Ion lasers consist primarily of lasers operating using ionoised species of the noble gases argon, krypton or xenon. Argon with strong emissions in the visible blue green and weaker lines in the ultra violet and infra red is the most important type commercially. The attraction of the argon-ion laser is the ability to produce CW (continuous wave) output from mW to tens of W in the visible part of the spectrum. The technology however, is fairly complex as can be seen from the schematic representation in Fig.1.
Argon-ion lasers operate in high temperature plasma tubes with bores about 1.2mm diameter, and lengths up to 1.5m. Excitation is by a high current discharge that passes along the length of the tube, concentrated in the small bore. High current density in the centre of the tube ionises the gas and provides the energy to excite the ion to the lasing energy levels. The high current density leads to sputting of the bore materials by the plasma, which is generally detrimental. Extra gas is needed to replenish gas depleted during operation and the low efficiency (~0.1% wall plug) requires methods of removing waste heat. Solutions to these problems use high temperature ceramics, tungsten, separate gas flow paths and active cooling. In addition, magnetic fields are sometimes used to help conform the discharge current to the centre of the bore.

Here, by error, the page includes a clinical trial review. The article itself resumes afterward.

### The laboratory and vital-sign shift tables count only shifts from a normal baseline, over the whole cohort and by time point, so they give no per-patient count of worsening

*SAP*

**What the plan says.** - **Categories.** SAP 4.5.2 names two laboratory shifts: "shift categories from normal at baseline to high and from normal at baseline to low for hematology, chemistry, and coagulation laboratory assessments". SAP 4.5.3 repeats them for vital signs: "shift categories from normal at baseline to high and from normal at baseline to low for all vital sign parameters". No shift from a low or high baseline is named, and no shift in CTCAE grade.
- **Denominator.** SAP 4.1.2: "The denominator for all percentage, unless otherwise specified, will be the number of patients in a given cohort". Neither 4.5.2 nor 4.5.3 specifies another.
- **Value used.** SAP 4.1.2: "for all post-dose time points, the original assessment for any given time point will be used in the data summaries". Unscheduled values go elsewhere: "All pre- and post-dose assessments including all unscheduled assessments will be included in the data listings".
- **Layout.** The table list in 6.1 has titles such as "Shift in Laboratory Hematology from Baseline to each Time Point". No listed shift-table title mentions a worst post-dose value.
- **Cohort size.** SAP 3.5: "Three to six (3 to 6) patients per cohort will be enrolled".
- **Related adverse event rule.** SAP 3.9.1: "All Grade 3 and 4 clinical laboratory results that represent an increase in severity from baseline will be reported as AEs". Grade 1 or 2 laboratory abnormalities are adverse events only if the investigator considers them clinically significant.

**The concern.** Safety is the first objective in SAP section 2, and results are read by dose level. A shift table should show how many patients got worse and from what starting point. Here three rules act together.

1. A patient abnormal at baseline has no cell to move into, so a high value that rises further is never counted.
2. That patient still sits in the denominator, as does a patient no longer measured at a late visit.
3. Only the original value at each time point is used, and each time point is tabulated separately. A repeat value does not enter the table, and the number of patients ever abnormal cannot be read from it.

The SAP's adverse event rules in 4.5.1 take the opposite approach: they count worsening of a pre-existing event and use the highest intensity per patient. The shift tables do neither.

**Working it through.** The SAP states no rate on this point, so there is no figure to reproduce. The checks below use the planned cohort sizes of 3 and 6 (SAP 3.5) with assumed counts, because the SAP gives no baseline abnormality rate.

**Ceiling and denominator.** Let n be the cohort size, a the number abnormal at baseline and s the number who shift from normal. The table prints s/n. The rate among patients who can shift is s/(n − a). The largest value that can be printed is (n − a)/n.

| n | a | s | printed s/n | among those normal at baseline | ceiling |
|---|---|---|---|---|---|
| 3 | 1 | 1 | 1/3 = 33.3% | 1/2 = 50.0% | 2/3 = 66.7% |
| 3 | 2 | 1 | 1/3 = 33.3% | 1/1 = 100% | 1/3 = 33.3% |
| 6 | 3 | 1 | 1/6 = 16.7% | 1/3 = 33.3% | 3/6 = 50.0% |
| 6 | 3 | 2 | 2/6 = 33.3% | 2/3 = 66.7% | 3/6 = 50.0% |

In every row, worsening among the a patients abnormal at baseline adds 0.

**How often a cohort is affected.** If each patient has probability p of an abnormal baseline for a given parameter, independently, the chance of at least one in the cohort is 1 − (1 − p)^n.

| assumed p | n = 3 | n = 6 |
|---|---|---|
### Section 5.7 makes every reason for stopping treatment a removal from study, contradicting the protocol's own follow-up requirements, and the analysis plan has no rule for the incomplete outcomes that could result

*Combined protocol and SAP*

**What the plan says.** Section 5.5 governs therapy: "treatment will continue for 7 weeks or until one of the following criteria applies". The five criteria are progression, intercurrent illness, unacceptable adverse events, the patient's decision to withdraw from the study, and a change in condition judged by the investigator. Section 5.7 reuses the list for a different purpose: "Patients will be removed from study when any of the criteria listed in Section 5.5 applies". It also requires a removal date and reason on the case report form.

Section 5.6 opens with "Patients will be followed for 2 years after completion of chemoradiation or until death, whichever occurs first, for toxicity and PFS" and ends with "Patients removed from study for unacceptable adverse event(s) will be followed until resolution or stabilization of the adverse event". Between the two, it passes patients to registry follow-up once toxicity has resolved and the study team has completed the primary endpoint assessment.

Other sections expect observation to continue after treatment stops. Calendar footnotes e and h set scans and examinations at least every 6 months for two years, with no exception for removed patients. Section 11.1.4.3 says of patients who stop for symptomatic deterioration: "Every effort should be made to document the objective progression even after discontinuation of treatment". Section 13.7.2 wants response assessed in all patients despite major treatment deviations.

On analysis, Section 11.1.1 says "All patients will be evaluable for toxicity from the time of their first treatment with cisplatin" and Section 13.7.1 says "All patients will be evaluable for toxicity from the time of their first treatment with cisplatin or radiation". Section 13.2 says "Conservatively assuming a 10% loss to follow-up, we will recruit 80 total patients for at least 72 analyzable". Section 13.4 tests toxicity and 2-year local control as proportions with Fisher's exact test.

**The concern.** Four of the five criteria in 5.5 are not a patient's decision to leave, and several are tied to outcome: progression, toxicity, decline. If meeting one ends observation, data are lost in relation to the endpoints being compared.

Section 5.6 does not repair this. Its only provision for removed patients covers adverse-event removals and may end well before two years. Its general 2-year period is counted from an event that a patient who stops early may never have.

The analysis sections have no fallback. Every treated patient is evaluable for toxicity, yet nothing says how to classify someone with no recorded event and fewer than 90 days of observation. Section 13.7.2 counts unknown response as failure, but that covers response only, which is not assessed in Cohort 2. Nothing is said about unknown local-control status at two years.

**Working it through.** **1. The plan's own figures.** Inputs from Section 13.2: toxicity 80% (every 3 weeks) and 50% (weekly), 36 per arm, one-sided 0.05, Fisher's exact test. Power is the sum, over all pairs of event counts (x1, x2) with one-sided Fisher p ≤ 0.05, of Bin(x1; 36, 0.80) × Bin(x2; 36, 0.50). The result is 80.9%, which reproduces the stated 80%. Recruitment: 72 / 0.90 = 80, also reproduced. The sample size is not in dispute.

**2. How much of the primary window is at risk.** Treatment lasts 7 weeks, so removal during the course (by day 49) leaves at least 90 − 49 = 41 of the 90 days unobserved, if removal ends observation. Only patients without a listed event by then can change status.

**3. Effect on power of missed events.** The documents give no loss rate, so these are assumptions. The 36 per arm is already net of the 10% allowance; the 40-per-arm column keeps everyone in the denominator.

Fused silicon or crystal quartz are usually used for the optics on these lasers, quartz being used for high power visible and UV applications.
Typical values for beam diameters for argon ion lasers are from 0.6 to 2mm with beam divergences of 0.4 to 1.2 mradians.